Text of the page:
Elephanta Island aka Gharapuri is in the news and for all the wrong reasons. That the Elephanta Island, known for housing UNESCO World Heritage Site Elephanta Caves and receives more than 20 lakh footfalls of tourists annually, was shrouded in darkness every night for years on end – 70 in all – dashing all hopes and aspirations of progress for the 1,200 islanders living in three villages on the island didn’t quite qualify as news for the mainstream media. That the island lay barely 10 kms from India’s financial capital Mumbai yet lay cursed with despair only underlined the ludicrousness of the situation brought about primarily by political apathy at local levels as well as state. The government at the Centre couldn’t have cared lesser.
Ironically, over the years, not a single NGO or member of Civil Society felt it was important to campaign for rights of locals or against gross violations of basic constitutional guarantees, of the Right to Equality – Article 14 and the Right to Life as assured by Article 21 of the Indian Constitution. Nor did the mainstream media find it important enough to highlight the same. After all, it was an issue that affected a small section of people and 1,200 islanders didn’t have much political beef to bargain for their own rights.
However, all of that has changed. After seven decades of India’s Independence, in February 2018, the island was delivered power through India’s longest 7.5 km long undersea cable. The electrification project cost Rs 25 crore and took Maharashtra State Electricity Distribution Company Limited about 15 months to complete. The undersea power cable, when readied, took around three months to lay. In each of the three villages of Elephanta Island, a transformer has been installed along with six streetlight towers each 13-metre tall with six powerful LED bulbs providing individual power meter connections to 200 domestic and a few commercial consumers.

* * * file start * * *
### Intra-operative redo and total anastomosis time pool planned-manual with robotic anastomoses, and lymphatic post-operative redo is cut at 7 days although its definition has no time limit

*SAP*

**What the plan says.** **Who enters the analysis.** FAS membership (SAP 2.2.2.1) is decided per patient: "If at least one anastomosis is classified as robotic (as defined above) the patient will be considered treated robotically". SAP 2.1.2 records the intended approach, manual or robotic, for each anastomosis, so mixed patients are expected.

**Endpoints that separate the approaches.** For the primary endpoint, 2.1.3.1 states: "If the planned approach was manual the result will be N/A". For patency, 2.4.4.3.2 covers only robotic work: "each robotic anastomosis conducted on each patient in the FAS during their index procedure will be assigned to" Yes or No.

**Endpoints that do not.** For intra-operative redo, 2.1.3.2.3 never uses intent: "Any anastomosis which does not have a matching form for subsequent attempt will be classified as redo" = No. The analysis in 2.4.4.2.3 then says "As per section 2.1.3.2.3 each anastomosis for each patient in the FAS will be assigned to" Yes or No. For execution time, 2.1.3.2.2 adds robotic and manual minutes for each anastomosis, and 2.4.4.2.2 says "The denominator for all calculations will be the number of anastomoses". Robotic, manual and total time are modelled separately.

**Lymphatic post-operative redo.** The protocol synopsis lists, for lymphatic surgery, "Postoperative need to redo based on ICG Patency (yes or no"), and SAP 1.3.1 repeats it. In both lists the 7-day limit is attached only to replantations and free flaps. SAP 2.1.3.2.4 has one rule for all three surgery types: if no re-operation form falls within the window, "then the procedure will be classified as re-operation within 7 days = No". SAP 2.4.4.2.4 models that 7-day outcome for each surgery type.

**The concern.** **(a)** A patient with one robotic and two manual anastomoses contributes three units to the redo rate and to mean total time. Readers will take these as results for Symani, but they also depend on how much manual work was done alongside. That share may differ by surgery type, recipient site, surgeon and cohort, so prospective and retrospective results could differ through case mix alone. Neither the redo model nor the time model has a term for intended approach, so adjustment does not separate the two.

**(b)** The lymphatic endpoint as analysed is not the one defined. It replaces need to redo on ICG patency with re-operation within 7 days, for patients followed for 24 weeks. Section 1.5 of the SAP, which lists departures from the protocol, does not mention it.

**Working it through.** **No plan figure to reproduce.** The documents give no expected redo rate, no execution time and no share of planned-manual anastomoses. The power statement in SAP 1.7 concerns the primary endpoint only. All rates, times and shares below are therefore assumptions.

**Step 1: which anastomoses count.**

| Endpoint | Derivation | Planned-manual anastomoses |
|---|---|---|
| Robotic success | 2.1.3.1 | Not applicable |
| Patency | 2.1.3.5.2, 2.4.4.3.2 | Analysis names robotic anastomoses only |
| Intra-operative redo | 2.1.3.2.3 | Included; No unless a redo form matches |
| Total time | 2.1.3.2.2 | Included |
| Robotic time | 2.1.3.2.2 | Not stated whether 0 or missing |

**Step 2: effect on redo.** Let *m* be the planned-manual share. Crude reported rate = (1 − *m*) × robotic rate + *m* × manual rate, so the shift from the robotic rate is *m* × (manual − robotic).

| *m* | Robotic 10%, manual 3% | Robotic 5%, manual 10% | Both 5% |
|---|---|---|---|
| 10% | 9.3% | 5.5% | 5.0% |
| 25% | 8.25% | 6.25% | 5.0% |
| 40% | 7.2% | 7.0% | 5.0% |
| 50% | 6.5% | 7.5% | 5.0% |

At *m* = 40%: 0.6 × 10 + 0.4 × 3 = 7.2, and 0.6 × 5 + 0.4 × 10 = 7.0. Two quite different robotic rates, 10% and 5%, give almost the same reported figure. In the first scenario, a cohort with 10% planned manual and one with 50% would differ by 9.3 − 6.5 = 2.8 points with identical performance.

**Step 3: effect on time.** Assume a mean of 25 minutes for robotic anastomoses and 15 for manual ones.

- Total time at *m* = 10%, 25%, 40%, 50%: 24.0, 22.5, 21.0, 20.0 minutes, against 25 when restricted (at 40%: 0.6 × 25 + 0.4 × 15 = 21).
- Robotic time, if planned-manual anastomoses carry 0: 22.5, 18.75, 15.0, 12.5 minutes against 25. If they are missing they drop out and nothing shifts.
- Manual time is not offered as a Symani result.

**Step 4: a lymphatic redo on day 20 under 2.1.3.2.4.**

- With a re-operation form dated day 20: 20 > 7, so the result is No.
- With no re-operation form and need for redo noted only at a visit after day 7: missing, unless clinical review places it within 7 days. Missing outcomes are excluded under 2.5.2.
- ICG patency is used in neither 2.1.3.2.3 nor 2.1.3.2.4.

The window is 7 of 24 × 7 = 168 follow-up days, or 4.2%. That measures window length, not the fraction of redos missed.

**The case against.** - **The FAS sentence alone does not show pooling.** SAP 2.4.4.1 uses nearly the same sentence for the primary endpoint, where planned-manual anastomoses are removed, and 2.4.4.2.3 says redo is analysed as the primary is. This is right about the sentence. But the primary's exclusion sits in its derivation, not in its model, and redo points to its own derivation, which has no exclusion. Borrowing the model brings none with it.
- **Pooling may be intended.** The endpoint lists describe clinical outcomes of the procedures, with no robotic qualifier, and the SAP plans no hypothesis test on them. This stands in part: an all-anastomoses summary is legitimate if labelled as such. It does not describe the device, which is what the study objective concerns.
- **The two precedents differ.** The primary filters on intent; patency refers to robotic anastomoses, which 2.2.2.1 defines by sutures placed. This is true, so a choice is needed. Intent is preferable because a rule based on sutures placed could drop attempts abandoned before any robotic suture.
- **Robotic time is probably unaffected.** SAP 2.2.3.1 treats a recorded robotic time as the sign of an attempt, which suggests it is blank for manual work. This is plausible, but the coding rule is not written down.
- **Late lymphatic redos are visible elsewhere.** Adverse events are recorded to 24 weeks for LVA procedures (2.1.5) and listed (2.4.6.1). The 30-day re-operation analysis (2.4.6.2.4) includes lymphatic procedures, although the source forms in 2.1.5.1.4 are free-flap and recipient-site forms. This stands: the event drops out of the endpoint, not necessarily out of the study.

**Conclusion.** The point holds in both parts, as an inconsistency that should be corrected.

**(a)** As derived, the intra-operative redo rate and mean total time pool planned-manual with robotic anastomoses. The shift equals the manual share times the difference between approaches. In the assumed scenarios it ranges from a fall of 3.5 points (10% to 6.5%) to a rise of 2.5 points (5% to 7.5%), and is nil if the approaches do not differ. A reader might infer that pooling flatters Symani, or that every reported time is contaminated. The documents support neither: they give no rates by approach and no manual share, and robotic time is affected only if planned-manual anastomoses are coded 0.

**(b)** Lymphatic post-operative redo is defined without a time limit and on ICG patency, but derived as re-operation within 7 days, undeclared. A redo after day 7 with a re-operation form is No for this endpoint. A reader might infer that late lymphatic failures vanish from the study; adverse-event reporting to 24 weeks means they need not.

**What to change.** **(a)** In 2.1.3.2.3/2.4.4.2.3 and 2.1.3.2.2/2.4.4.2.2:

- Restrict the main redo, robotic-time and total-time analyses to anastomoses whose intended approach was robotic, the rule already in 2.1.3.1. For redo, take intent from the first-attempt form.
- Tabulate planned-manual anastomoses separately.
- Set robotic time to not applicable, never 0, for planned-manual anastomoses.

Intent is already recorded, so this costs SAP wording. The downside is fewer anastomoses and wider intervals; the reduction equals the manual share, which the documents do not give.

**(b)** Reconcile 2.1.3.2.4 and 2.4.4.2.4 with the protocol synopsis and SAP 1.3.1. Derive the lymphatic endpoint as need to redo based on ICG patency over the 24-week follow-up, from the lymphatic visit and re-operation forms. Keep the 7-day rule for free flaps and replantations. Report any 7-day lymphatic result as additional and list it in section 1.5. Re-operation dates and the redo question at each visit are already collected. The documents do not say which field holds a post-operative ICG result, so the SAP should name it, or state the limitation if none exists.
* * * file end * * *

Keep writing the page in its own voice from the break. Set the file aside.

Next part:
In a function held at the island, social reformer Appasaheb Dharmadhikari formally switched on the power supply. The function was attended by Maharashtra Chief Minister Devendra Fadnavis, ministers Chandrashekhar Bawankule, Jaykumar Raval, Ravindra, and other dignitaries. The task of electrifying Elephanta Island was a step towards Prime Minister Narendra Modi’s prized target to electrify the whole of India within 1,000 days – a target met within just 987 days with Leisang in Manipur becoming the last village to be added to the national power grid on April 28th, 2018.
The Prime Minister described it as a “new beginning of a period of development” for the 1,200 people involved in fishing, farming, boat repairs and tourism-related activities. “There is no greater contentment and joy than the fact that the lives of the countrymen be full of shine and there be happiness in their lives,” said PM Modi echoing the views of Elephanta Island’s families.
Incidentally, the 22-KV undersea cable has four lines, including one standby line ensuring round-the-clock power to the Islanders with excess capacity to meet requirements for more than 30 years. The cable has been connected directly with the MSEDCL’s Olwa sub-station, Panvel Division in Raigad on the mainland. The cable connection is expected to speed up work on the proposed 8-km long ropeway connecting Mumbai directly with Elephanta Island running above the Arabian Sea. The project planned by the Mumbai Port Trust (MbPT) will be the cynosure of all eyes and directly benefit nearly 20 lakh tourists visiting the island every year. Also, a water filtration plant may be set up to use water from a dam on the 16-sq km island to provide safe and clean drinking water to the locals and tourists.